Within hours we were summoned to return to base by the swiftest possible vector, and to hell with the fuel budget. Normally, we would be expected to use minimum energy transfers, unless there was some dire emergency.

"Typical," harrumphed the Skipper, "I sense politics at play. Interesting times ahead."

The Captain had been around the Solar System for long enough to be able to make a judgement. He clearly expected some momentous outcome, but he refused to be drawn on exactly what he meant.

We made good time back to near Earth orbit: the propulsion reactors running at 90-plus per cent output and flinging a vast amount of ionised propellant - which started out as just water - firstly at the asteroid belt and later at planet Earth itself.

We docked at the designated bay and scrambled out of our acceleration suits, feeling the various tubes and feeds removing themselves. It was something of a relief to be able to move around again normally. The Skipper and I were met at the airlock door by the Squadron Commander himself, offering his congratulations in one breath and explained that we would have to answer some detailed questions with the next.

The next few weeks were a blur. Separately at first, and then together, the Captain and I were subjected to an extensive debrief, continually surrounded by a volatile mixture of Top Brass and intelligence specialists of all kinds. They insisted on calling up the minutest details from the records - basically, repeating the analysis we have already performed - and asking obscure, oblique or just plain difficult-to-answer questions. It was all very stressful after months in an acceleration couch and the company of just one other person.

This period of debriefing might well have been a holding pattern, intended to keep the Skipper and I fully occupied - and out of the public eye - until a suitable event could be manufactured. Our official return - aligned with our expected arrival if we had followed a more normal course - was greeted with what turned out to be an elaborate ceremony carefully staged for the eyes, and the cameras, of the world. We were, it seemed destined to be Heroes, even though I knew, in my heart of hearts, that it was just luck which had led the Skipper and me to stumble upon the Last Asteroid.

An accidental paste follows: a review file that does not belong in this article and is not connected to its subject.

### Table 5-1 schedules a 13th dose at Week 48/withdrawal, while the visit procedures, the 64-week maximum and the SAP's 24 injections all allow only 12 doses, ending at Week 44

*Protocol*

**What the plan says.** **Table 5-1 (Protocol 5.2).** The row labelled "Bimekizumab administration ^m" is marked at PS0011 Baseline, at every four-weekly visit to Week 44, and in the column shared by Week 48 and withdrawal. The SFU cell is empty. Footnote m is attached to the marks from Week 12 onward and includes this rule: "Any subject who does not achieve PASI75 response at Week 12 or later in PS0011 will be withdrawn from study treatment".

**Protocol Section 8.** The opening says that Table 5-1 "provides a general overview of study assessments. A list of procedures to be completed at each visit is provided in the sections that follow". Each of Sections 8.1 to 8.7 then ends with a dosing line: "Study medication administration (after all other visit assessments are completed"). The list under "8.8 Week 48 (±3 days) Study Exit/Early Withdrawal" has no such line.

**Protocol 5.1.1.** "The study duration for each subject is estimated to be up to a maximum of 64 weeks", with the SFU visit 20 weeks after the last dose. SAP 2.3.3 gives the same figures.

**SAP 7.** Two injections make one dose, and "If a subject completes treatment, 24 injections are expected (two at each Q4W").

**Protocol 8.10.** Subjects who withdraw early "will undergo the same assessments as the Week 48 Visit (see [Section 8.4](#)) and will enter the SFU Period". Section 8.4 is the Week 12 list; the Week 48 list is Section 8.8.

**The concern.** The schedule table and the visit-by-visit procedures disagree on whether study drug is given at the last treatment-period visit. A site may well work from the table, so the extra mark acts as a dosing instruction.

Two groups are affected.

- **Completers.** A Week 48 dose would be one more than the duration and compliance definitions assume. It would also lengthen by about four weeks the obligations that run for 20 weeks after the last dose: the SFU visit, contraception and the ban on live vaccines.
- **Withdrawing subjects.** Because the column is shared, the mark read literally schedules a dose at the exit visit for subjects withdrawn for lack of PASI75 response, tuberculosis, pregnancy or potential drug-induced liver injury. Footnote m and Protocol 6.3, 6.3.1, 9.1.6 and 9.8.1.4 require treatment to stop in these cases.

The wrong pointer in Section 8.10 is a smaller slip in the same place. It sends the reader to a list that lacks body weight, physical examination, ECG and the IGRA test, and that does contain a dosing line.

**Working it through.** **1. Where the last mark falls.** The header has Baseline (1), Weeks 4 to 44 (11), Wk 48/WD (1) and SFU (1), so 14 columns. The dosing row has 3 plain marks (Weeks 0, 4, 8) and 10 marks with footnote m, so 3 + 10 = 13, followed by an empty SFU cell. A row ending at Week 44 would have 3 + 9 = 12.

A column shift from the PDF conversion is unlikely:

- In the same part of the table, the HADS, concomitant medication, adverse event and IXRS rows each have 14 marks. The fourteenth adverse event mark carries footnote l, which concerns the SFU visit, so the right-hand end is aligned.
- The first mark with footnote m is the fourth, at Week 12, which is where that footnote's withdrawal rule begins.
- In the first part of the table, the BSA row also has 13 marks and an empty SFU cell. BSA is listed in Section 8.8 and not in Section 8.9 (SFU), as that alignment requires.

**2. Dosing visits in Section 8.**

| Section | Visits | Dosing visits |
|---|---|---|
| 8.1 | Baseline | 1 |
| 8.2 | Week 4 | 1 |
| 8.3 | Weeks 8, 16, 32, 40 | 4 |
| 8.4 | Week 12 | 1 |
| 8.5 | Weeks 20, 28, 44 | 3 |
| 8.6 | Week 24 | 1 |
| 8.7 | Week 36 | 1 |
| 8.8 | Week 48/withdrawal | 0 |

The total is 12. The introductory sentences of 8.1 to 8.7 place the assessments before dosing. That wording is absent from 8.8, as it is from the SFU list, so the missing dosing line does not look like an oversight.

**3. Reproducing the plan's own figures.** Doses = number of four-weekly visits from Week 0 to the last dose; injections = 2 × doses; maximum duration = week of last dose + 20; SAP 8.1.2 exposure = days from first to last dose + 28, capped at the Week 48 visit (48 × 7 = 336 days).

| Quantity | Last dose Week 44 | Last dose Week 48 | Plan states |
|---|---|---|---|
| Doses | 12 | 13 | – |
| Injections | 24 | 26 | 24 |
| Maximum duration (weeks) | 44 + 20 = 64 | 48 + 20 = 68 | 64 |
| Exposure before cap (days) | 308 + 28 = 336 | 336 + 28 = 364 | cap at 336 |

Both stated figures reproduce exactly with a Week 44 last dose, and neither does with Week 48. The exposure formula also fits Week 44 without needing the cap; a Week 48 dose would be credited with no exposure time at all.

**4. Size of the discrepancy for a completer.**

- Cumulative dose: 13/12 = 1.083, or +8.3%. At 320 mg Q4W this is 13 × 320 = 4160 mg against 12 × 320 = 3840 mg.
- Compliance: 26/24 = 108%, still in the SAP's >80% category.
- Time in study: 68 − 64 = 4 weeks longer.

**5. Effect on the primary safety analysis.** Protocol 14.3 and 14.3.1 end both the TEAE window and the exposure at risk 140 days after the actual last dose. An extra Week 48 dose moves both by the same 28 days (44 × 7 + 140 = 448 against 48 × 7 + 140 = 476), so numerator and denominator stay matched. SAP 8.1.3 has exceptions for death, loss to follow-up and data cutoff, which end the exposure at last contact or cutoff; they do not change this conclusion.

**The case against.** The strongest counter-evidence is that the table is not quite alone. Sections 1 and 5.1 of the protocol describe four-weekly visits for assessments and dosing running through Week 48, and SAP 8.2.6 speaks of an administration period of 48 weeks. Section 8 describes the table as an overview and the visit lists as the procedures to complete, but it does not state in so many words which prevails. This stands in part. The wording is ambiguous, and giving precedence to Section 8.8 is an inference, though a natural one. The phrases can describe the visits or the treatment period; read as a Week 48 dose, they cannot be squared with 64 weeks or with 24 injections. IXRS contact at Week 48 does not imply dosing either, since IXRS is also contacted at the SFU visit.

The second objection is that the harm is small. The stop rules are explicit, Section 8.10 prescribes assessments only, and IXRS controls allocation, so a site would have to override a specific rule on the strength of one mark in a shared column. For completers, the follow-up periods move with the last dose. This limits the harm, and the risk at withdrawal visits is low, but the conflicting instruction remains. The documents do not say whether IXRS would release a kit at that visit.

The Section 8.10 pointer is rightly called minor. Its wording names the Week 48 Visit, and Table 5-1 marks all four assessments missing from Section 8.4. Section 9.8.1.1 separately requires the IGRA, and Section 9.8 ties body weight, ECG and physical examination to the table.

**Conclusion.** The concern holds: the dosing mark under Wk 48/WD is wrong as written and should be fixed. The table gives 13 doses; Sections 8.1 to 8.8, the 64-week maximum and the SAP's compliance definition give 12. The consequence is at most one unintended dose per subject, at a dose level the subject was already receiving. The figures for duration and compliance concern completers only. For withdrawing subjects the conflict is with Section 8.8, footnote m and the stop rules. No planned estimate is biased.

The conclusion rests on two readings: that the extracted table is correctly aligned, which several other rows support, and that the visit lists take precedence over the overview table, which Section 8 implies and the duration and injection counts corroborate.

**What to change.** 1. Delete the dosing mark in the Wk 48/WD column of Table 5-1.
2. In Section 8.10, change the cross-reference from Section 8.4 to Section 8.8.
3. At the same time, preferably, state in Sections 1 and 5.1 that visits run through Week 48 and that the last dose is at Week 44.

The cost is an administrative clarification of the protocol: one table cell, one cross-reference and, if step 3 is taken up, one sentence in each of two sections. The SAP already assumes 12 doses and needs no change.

Over the next few months, both the Skipper and I were decorated and interviewed and promoted relentlessly. Our faces appeared alongside politicians and media personalities, on stages and studios and screens, all over the world. We were asked for our opinions on all kinds of topics, and curiously we were always able to give a cogent, insightful and often witty response, having been carefully briefed by the officers who had been, it was apparent from the start, set up as official minders.

The event of destroying the Last Asteroid was declared as the official end of the war. The focus was now on rebuilding a shattered world economy which had for so long remained on a war footing. For decades, new warships were being built in Earth orbit and existing craft were continually being refitted and upgraded; all this had taken a vast proportion of the global economic product, resulting in hardships for almost everybody on the planet, together with a degree of resentment and even, in a couple of cases, outright rebellion had broken out.

Now, it was announced: It Would Be Different. Finally there would be peace, and all would be well for everybody. After a period of hard work for everybody, too, of course. There would be a Peace Initiative dedicated to using the resources of the world - and the now-subdued Asteroids - for the welfare of all. The Skipper and I were to be part of the programme to make it all happen.